Photo by Larry Hirshowitz

WHEN RICHARD KOSHALEK LEFT New York's Hudson River Museum in 1980 to become deputy director at MOCA, the museum had $50,000, was without a permanent

facility, and was still in the process of inventing itself. Two years later, Koshalek was made director of MOCA when its original director, Pontus Hulten, left in a huff. Over the past 17 years, Koshalek has played a critical role in developing MOCA's permanent collection, which now totals more than 4,000 works, cultivating a forceful and stable board, and winning the respect of the international art community. When Koshalek leaves MOCA on June 30, he'll holiday in Europe for seven weeks, then put in an appearance at the Sun Valley Writers Conference. After that it's back to work. On September 7 he begins his new gig as president of Art Center College of Design in Pasadena.


L.A. Weekly: What led to your decision to leave MOCA?

Richard Koshalek: I have the instincts of a builder, and I'm not excited by the details of maintenance — my interest is in creating things from scratch. I felt I'd done what I set out to do at MOCA and that it was time to slip away quietly — in fact, I actually had it in mind to change my name and just disappear. The idea of building a school intrigued me, however, and I thought that getting involved with the educational process of artists would be a nice way to continue what we did at MOCA.

Do you feel emotional about leaving? Is there anything you anticipate missing?

I wasn't emotional about it when I made the decision to leave five years ago, and I'm not emotional now. I feel it's the right thing to do, and I like that I made my own decision. I'll miss working on shows with artists, and I'll miss several members of the board who've become dear friends. I've loved all the travel involved with my work at MOCA, but that's something I don't intend to give up.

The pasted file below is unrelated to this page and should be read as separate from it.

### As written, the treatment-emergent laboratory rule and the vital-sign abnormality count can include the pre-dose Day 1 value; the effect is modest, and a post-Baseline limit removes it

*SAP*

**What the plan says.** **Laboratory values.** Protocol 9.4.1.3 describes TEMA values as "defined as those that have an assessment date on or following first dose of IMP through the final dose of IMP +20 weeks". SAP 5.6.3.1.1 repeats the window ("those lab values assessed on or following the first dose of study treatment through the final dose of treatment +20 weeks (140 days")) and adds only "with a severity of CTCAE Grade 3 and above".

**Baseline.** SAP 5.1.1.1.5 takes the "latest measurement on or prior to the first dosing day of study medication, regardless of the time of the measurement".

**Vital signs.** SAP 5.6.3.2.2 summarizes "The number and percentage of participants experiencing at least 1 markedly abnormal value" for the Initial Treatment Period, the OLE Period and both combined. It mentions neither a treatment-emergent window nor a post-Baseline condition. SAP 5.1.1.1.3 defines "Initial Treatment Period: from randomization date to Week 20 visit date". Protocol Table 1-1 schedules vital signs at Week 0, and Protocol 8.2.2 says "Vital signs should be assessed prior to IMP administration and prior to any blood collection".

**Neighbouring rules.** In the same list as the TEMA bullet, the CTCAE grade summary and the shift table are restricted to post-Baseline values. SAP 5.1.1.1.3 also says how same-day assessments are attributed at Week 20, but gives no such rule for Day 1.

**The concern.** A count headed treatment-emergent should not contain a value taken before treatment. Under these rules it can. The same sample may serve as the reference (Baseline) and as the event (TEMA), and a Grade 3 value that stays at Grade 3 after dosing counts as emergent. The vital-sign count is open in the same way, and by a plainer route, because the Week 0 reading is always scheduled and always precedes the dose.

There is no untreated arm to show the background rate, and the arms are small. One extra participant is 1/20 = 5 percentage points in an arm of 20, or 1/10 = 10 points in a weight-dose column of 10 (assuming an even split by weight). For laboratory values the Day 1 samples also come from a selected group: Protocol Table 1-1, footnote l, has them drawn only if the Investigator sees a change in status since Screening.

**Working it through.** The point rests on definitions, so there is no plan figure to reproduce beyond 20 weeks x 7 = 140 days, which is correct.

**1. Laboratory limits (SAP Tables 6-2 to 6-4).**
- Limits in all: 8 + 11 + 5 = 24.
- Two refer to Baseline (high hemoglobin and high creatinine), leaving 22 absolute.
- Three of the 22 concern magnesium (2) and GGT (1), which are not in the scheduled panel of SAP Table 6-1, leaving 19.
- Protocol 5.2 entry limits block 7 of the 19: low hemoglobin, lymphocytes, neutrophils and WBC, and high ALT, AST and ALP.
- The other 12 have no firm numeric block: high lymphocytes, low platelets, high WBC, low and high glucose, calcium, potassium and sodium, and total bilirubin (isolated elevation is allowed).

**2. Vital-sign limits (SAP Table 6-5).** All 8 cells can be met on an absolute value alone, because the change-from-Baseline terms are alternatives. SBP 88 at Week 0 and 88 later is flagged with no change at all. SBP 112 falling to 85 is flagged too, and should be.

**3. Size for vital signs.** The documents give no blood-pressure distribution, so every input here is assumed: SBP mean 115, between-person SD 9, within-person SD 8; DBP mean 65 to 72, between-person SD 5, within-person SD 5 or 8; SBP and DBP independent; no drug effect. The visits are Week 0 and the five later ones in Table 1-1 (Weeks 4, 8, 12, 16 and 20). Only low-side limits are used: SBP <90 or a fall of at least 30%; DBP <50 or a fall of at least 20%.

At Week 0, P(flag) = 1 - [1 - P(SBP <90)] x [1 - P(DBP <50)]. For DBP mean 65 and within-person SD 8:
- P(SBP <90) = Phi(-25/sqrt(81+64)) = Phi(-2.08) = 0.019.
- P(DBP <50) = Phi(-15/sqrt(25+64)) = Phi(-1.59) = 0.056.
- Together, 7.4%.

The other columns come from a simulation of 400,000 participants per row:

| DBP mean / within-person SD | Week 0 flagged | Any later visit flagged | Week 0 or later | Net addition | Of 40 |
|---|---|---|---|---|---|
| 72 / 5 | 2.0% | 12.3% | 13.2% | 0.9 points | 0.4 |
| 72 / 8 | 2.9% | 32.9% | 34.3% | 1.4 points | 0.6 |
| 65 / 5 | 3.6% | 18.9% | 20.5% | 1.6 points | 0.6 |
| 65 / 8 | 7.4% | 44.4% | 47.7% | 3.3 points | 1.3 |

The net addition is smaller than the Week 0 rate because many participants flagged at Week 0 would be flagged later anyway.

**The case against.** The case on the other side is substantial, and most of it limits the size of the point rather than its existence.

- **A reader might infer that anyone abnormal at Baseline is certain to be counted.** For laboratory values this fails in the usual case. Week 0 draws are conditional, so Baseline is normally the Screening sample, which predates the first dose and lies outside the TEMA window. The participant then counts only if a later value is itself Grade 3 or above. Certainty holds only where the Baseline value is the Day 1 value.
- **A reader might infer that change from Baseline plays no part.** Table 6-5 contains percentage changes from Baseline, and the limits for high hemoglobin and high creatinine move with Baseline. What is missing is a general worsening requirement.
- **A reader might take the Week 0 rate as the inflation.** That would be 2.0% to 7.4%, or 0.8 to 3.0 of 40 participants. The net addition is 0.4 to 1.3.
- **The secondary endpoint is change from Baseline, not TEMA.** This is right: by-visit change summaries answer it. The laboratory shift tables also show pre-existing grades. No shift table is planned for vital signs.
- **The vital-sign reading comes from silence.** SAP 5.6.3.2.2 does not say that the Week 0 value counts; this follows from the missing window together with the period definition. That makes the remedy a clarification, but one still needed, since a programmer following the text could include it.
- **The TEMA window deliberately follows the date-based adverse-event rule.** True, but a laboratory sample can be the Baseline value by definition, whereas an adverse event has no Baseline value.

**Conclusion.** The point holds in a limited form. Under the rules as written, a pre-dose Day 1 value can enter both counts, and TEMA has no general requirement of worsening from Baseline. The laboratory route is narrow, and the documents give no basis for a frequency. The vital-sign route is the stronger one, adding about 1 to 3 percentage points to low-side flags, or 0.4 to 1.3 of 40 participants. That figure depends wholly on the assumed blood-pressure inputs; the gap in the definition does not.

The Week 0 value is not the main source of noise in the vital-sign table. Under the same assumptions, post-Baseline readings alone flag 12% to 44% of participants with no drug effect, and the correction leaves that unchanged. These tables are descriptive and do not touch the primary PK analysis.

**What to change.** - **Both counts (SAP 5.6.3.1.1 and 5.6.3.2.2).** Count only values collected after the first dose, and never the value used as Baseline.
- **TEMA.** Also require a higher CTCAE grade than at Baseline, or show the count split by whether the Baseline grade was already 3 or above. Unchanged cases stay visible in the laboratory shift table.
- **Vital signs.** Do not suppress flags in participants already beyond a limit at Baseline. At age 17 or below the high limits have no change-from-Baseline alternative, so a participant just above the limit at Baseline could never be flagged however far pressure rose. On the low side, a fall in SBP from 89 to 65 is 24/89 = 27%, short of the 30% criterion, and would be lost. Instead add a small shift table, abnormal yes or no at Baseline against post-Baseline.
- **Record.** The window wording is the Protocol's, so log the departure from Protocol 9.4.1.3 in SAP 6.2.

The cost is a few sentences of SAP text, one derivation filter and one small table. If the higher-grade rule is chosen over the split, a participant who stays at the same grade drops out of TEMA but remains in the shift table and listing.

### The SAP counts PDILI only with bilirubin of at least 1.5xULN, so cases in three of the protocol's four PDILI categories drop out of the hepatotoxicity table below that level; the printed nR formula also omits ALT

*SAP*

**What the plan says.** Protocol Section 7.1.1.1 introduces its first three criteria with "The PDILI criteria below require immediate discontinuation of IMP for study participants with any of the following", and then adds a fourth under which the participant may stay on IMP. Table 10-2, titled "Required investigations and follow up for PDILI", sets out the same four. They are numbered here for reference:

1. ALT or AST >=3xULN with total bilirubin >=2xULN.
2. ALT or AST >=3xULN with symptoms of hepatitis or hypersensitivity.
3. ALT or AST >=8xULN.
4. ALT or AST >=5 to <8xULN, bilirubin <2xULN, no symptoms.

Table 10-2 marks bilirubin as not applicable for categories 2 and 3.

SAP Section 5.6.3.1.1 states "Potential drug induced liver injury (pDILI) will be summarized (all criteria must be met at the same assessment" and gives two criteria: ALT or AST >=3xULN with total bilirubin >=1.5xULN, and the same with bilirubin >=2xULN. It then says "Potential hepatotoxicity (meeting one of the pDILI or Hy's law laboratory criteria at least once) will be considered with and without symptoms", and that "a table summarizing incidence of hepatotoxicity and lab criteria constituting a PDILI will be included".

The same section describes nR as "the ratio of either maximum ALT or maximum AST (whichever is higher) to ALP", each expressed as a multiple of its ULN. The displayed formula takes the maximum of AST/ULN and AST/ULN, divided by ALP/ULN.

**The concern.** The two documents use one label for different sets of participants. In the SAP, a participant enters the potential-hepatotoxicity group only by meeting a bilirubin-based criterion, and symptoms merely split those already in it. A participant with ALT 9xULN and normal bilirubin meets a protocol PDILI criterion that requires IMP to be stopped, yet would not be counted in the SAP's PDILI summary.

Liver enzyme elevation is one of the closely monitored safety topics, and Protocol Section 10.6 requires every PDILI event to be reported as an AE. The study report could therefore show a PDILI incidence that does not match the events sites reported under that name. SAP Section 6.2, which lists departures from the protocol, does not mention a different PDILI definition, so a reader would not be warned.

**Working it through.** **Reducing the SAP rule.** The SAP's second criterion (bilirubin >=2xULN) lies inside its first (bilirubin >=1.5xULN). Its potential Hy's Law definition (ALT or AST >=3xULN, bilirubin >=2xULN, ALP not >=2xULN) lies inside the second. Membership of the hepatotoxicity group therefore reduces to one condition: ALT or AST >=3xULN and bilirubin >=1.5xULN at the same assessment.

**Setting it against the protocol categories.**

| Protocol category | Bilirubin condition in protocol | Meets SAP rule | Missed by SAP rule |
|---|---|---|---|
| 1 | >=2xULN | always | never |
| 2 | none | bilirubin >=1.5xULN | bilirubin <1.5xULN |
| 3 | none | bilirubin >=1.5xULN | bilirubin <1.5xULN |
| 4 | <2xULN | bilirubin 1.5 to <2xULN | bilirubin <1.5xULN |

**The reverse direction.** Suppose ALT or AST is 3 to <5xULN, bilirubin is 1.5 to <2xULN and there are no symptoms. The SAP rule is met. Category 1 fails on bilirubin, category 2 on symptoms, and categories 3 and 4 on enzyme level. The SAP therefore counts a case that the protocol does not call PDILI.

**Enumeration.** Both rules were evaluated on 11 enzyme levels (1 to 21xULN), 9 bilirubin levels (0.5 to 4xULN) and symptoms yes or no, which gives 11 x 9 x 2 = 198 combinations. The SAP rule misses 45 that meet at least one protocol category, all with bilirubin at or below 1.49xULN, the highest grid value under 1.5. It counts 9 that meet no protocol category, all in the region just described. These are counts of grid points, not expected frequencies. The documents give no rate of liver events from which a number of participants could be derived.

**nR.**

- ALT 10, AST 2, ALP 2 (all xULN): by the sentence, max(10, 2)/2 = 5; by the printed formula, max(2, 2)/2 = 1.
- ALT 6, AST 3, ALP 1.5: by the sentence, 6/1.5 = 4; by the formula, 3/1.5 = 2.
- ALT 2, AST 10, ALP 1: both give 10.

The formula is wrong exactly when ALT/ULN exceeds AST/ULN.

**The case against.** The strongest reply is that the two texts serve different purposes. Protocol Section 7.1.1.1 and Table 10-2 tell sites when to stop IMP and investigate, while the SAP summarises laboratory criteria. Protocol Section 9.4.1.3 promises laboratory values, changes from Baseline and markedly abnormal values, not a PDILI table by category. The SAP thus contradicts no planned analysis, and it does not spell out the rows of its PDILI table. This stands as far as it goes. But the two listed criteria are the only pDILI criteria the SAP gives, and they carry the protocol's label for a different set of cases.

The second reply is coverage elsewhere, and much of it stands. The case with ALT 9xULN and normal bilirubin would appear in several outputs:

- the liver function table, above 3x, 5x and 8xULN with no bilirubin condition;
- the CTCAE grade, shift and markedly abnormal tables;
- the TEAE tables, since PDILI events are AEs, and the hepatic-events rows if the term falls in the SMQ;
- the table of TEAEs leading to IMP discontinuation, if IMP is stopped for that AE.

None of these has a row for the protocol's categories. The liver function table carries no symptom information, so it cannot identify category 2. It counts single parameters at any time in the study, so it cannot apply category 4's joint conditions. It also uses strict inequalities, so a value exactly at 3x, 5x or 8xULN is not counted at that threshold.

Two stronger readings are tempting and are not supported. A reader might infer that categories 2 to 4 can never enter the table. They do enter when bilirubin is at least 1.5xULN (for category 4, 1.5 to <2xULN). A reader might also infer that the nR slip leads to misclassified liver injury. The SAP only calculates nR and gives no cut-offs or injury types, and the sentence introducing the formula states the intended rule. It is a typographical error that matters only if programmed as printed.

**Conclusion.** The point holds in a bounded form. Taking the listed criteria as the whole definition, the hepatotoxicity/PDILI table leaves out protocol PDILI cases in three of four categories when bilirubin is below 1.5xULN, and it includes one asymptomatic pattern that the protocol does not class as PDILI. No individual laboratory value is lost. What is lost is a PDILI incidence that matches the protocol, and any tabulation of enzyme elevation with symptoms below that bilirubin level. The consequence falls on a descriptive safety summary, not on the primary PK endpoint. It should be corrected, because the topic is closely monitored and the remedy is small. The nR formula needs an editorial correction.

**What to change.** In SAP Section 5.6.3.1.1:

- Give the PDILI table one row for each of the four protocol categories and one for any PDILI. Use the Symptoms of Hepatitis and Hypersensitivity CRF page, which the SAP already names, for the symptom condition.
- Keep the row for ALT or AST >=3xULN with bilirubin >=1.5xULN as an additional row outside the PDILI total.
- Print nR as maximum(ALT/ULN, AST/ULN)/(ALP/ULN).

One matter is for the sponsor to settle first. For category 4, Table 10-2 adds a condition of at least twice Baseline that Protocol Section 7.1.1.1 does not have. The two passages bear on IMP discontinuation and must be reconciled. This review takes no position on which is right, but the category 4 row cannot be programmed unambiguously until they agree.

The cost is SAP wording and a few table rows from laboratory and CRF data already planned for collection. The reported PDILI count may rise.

I'm sure you've had other offers since you announced your resignation; did you consider any of them?

No. There was speculation I'd take the directorship of the Menil Collection, but I never considered it, because I've done the museum thing. There was conversation with Sotheby's and Christie's, and an agent from the entertainment industry expressed interest in working with me. I'm a sports nut and I considered going into sports, but I don't have the experience. I took a sabbatical in 1993 and went on the road with the Forty-Niners for three months, and I realized then it's a complicated world, and that you can't just walk in the door and be part of it. ã

How has MOCA changed during your tenure as director?

It's become stable. Early on there were a few times when MOCA almost imploded. I'm thinking in particular of 1982, when Pontus Hulten left. The board was struggling to develop a working methodology, leadership was trying to emerge, the architecture was in trouble — there was lots of upheaval, but it all sorted itself out with time. When I became director, I made a list of 25 museums internationally that we wanted to do business with, and we've worked with every single one of them. MOCA's now recognized as a major forum for dealing with issues of contemporary art — in other words, the museum has grown up.

You were trained as an architect and have said that if you can find the time, you plan to enter some architectural competitions in the next few years. You've also collaborated with curator Elizabeth Smith on a massive survey of 20th-century architecture titled “At the End of the Century” that debuted last year in Tokyo, opens this month in Cologne, then travels to Chicago, L.A. and South America. You obviously know a bit about architecture; what do you now think of MOCA's buildings?

I like the Geffen Contemporary a lot, but if I had the Grand Street facility to do over again, I'd do a different building. But this is no reflection on [Arata] Isozaki, who is a brilliant architect.

Over the course of your tenure at MOCA, government funding of the arts decreased dramatically; fund-raising has presumably become an ever more pressing part of being a museum director.